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Response of Western Pond Turtles to Drought

Photo of A western pond turtle at the San Joaquin Experimental Range in California. USDA Forest ServiceA western pond turtle at the San Joaquin Experimental Range in California. USDA Forest ServiceSnapshot : Western pond turtles (Actinemys marmorata) are declining throughout most of their range. The population studied at the San Joaquin Experimental Range in central California appeared to be rebounding following control efforts on introduced bullfrogs (Lithobates catesbianus), which eat hatchlings and juvenile turtles. Unfortunately, following four years of record low precipitation in California, western pond turtle populations at the San Joaquin Experimental Range have suffered high levels of mortality. Drought appears to negatively impact pond turtle populations.

Principal Investigators(s) :
Purcell, Kathryn L. 
Research Location : San Joaquin Experimental Range (California)
Research Station : Pacific Southwest Research Station (PSW)
Year : 2015
Highlight ID : 794

Summary

The western pond turtle (Actinemys marmorata) is a Species of Special Concern in California and a candidate for federal listing. In 2006 the pond turtle population at the San Joaquin Experimental Range in Madera County, Calif., was estimated at only 10-12 individuals and consisted entirely of individuals greater than 12 years of age. Following the initiation of bullfrog (Lithobates catesbianus) control efforts, juvenile turtles appeared to be rebounding. Four years of drought have caused the stock pond that serves as their primary water source to dry up in late summer (2012 and 2013) or to not form at all (2014 and 2015). Forest Service scientists observed high levels of turtle mortality during this period, which was negatively correlated with precipitation. The scientists observed extensive terrestrial movements and movement into new areas, both which of which make them vulnerable to predation are considered risky behavior. The scientists concluded low precipitation and drought are likely to negatively impact the already imperiled pond turtle populations in California. ?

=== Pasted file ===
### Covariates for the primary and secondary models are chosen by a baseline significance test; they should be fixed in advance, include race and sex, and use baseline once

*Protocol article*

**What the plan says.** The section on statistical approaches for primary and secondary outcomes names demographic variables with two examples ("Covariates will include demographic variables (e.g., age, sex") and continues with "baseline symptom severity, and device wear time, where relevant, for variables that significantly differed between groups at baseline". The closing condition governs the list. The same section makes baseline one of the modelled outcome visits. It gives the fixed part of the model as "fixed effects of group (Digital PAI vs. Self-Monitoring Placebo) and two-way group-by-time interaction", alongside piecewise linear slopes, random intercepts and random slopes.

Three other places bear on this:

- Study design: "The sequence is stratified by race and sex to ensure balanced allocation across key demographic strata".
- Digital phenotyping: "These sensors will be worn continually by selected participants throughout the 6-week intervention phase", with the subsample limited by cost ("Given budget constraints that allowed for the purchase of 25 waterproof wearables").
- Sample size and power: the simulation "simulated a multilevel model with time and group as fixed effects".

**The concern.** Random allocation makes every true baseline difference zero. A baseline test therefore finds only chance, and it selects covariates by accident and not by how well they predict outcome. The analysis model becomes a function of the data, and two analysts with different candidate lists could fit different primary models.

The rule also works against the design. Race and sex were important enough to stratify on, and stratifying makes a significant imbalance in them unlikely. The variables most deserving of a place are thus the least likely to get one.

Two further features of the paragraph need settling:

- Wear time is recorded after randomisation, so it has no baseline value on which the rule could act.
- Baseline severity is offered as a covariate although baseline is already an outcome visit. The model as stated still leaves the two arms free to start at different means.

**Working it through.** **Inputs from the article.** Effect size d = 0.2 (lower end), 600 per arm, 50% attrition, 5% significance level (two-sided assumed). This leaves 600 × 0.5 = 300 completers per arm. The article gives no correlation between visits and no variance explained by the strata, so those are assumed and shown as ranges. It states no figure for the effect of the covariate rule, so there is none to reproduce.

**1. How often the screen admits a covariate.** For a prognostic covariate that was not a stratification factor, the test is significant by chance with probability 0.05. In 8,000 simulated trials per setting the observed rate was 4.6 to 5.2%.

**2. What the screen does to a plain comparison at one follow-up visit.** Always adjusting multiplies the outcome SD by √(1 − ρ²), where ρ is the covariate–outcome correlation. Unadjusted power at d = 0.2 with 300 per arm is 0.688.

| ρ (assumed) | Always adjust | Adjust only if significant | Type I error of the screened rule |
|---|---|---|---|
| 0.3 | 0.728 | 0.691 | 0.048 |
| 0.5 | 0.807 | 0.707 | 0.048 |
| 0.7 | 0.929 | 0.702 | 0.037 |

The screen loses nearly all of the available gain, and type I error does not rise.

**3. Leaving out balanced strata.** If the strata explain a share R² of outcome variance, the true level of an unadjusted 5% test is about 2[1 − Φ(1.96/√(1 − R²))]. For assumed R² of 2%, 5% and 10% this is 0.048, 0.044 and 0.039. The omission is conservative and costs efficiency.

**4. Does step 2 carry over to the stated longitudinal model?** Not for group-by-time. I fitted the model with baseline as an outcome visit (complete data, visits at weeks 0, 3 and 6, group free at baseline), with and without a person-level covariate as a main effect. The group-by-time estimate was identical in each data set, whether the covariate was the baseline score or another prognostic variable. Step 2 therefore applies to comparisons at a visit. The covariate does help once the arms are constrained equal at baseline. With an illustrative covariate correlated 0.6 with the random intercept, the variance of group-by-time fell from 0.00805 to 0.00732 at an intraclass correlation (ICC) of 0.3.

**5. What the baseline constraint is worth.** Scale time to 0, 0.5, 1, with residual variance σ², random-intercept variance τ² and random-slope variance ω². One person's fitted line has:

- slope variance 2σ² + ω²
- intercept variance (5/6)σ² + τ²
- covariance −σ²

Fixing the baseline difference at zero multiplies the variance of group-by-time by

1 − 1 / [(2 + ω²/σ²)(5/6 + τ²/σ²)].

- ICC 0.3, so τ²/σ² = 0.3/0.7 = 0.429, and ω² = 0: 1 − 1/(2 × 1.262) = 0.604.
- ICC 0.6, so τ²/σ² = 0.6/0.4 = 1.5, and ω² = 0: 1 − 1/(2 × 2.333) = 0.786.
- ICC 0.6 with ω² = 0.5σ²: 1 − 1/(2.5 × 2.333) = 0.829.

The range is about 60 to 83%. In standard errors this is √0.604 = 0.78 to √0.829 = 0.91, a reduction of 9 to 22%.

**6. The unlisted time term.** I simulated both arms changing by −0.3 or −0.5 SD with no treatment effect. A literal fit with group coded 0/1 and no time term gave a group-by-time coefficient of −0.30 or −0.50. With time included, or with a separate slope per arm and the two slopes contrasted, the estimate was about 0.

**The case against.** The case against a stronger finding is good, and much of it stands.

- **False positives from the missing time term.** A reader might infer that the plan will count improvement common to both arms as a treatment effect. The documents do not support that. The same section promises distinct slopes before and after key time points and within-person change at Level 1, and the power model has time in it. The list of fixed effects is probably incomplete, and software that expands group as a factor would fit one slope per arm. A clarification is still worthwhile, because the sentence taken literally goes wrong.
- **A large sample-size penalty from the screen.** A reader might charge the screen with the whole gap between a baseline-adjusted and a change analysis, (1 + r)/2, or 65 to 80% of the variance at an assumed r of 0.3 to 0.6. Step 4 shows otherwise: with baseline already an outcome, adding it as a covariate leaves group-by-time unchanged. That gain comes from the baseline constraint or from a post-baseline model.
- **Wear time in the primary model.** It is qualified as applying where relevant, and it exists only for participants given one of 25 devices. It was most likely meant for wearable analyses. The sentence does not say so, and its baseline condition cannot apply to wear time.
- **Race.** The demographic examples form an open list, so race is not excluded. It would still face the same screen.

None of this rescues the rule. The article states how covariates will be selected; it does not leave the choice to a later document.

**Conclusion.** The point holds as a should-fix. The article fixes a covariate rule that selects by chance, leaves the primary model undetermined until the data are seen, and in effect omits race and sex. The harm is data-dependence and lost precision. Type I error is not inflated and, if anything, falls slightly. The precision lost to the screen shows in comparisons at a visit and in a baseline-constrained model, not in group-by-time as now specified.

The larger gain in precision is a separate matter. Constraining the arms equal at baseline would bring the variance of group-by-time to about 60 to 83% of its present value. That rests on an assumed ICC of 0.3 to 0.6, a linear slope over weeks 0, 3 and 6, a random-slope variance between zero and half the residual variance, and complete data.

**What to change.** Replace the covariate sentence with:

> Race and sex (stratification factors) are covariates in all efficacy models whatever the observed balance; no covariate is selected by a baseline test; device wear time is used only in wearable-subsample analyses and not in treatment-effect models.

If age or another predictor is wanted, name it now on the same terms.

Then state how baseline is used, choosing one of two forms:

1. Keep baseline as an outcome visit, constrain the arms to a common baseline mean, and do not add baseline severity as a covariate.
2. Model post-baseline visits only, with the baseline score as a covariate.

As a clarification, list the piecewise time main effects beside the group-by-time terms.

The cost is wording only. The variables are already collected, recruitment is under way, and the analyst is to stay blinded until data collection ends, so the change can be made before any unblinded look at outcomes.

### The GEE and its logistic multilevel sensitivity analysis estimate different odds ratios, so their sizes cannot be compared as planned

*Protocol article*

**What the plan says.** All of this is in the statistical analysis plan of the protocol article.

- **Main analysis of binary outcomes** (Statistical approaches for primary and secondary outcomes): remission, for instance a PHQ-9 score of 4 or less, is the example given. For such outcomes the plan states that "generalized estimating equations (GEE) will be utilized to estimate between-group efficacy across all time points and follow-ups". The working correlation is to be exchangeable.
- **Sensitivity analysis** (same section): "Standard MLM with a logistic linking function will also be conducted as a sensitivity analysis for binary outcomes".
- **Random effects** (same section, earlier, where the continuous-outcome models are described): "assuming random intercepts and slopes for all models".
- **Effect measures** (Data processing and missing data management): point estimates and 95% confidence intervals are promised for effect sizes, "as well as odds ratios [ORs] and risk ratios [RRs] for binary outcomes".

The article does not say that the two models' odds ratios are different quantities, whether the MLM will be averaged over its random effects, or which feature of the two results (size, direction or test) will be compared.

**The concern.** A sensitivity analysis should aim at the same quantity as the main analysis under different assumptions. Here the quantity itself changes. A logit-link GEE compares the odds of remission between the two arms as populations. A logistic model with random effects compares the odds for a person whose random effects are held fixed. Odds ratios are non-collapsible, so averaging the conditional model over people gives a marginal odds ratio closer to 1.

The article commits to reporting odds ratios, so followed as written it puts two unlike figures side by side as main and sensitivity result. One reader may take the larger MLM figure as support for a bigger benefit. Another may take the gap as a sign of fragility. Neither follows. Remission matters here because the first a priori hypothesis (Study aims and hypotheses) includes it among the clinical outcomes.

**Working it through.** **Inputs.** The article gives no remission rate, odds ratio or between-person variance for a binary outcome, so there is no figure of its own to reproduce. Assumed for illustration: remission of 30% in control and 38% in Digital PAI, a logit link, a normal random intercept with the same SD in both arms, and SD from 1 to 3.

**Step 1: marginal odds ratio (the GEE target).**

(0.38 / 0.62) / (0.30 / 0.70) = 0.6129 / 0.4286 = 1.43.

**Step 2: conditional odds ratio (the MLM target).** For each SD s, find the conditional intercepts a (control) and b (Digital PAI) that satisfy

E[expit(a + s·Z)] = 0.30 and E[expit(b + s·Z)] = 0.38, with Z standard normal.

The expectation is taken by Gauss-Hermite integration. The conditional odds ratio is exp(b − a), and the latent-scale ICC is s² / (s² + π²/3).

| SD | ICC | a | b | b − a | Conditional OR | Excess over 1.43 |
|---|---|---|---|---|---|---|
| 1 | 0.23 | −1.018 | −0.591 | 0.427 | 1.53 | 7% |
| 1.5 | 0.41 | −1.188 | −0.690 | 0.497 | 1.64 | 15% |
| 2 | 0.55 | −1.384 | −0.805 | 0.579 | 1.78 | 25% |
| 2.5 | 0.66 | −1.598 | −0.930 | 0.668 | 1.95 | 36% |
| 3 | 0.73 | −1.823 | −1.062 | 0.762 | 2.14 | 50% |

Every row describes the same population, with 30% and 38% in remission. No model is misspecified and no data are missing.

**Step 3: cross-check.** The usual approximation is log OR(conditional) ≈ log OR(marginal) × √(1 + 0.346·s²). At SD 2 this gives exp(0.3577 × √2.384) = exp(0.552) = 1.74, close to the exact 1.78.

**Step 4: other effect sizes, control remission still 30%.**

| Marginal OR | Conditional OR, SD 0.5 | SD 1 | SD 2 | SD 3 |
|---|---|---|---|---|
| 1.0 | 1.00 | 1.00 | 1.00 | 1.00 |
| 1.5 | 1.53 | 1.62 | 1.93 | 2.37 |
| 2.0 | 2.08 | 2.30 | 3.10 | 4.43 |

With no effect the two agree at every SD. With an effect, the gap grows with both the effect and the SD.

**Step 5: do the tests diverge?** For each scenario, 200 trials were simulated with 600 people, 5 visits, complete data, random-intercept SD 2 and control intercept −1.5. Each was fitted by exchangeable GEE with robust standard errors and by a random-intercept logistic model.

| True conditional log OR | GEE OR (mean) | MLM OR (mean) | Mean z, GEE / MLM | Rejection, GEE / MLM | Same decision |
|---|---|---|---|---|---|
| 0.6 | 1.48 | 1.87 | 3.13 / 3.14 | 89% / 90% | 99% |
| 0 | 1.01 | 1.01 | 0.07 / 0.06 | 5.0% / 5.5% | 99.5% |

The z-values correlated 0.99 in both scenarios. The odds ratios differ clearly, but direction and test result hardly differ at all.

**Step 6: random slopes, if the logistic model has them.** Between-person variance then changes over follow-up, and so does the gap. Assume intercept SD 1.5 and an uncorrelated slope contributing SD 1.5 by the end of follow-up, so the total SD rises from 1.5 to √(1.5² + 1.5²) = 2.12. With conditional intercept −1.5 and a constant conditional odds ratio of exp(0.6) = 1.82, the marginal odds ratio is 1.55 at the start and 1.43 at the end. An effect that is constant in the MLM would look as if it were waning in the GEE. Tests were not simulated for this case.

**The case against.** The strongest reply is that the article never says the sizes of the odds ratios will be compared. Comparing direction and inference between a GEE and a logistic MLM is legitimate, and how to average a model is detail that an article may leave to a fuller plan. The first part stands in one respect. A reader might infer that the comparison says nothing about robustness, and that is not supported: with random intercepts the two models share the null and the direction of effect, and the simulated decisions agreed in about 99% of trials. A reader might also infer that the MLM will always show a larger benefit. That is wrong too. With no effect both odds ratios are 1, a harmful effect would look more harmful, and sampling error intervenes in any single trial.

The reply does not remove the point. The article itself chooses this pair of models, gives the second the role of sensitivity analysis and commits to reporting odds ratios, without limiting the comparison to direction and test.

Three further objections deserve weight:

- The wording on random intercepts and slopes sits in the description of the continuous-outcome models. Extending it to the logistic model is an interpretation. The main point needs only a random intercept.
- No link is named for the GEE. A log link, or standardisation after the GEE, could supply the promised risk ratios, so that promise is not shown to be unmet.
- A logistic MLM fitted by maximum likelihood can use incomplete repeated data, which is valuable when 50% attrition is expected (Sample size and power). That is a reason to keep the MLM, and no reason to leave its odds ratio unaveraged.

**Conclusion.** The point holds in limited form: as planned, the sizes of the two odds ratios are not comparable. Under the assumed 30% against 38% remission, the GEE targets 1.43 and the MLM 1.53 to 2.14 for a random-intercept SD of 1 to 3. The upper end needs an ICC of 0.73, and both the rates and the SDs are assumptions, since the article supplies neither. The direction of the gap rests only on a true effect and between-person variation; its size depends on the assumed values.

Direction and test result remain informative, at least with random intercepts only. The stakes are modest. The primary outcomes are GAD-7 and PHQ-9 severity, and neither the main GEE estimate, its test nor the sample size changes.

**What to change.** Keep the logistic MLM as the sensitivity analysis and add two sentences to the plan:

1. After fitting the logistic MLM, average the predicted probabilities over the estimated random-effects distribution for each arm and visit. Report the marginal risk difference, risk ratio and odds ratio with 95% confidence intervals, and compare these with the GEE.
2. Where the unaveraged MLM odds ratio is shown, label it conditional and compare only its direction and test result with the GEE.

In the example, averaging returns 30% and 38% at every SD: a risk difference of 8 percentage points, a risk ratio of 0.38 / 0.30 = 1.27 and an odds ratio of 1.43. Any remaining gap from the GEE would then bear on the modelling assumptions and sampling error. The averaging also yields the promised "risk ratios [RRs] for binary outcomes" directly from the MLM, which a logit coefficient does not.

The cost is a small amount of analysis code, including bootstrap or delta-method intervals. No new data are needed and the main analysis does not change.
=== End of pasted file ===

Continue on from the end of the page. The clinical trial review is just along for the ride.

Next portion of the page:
Forest Service Partners

External Partners

 
  • Brian Todd, Department of Wildlife and Conservation Biology, University of California, Davis